A US F/A-18 Hornet has crashed earlier today in Japan. Rescue efforts to recover the pilot would be underway. This would be the 9th major incident involving a “Legacy Hornet” (including the Canadian CF-18 lost on Nov. 28, 2016) in the last 6 months.
The rate of crashes involving legacy Hornets is alarming.
Two U.S. Marine Corps F-18 Hornets from MCAS Miramar crashed on Nov. 9 near San Diego. Another one on Oct. 25. A Swiss Air Force Hornet was lost on Aug. 29, whereas a Navy F/A-18C crashed on Aug. 2. On Jul. 27 USMC F/A-18 crashed so as the Blue Angels Hornet that crashed on Jun. 2.
The U.S. Marine Corps temporarily grounded its non-deployed Hornets. A few days after the ban was lifted, two more F/A-18Cs were lost on Nov. 9.
The U.S: Marine Corps has launched a plan that will see Boeing upgrade 30 retired legacy Hornets (currently stored at the 309th Aerospace Maintenance and Regeneration Group at Davis-Monthan AFB, Arizona) to a standard dubbed F/A-18C+.
With this upgrade, that will also embed new avionics, the service will be able to keep up with its operational tasks until the F-35 is able to take over.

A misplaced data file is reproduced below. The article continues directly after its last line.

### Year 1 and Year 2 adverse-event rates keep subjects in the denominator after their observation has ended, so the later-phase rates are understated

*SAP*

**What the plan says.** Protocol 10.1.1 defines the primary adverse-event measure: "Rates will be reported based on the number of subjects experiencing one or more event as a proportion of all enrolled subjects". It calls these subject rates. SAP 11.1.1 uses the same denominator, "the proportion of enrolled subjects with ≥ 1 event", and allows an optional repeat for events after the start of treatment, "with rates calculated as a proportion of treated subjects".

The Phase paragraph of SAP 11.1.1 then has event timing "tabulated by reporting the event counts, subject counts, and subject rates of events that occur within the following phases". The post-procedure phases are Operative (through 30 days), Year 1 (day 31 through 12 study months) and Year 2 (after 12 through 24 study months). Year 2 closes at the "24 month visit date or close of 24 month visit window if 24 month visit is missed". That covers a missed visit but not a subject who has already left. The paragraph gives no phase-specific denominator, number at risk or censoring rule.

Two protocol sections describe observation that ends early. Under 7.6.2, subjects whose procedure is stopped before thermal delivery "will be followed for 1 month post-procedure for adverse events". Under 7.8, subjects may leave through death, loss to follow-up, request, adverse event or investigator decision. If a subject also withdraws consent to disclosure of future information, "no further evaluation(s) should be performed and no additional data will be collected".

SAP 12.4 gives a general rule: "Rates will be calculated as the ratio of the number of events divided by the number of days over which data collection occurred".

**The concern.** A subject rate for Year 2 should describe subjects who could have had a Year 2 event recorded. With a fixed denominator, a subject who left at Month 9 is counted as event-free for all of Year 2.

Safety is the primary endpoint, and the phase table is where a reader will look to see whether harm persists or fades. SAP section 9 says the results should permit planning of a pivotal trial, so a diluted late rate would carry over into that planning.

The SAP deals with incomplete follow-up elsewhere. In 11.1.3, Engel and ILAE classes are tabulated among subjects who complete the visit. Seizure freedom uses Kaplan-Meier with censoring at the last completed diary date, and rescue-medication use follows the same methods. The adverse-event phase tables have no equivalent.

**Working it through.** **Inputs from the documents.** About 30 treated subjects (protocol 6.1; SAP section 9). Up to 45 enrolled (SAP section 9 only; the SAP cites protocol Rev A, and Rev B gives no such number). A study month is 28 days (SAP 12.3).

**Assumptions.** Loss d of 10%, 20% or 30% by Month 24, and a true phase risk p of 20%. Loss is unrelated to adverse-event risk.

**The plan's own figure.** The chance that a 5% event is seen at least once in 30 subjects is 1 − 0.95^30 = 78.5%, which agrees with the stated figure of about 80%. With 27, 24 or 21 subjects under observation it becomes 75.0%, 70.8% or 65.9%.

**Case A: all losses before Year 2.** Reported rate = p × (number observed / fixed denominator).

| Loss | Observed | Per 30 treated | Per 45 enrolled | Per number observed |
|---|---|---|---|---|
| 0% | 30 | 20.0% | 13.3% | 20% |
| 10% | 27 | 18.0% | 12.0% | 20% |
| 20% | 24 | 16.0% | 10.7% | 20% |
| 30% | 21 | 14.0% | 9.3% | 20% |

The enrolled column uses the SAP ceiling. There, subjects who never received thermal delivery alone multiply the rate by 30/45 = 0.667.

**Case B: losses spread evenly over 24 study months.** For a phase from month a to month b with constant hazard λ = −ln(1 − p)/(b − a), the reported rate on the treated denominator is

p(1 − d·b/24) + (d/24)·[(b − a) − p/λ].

Once upgraded to the C+ standard, these “gap fillers” should be more than enough to conduct combat operations in low-lethality scenarios like those that see the USMC at work these days.
Furthermore, once these “refreshed” Hornets are delivered to the squadrons, older airframes can be retired, improving flight safety.”
Brian Wang is a Futurist Thought Leader and a popular Science blogger with 1 million readers per month. His blog Nextbigfuture.com is ranked #1 Science News Blog. It covers many disruptive technology and trends including Space, Robotics, Artificial Intelligence, Medicine, Anti-aging Biotechnology, and Nanotechnology.
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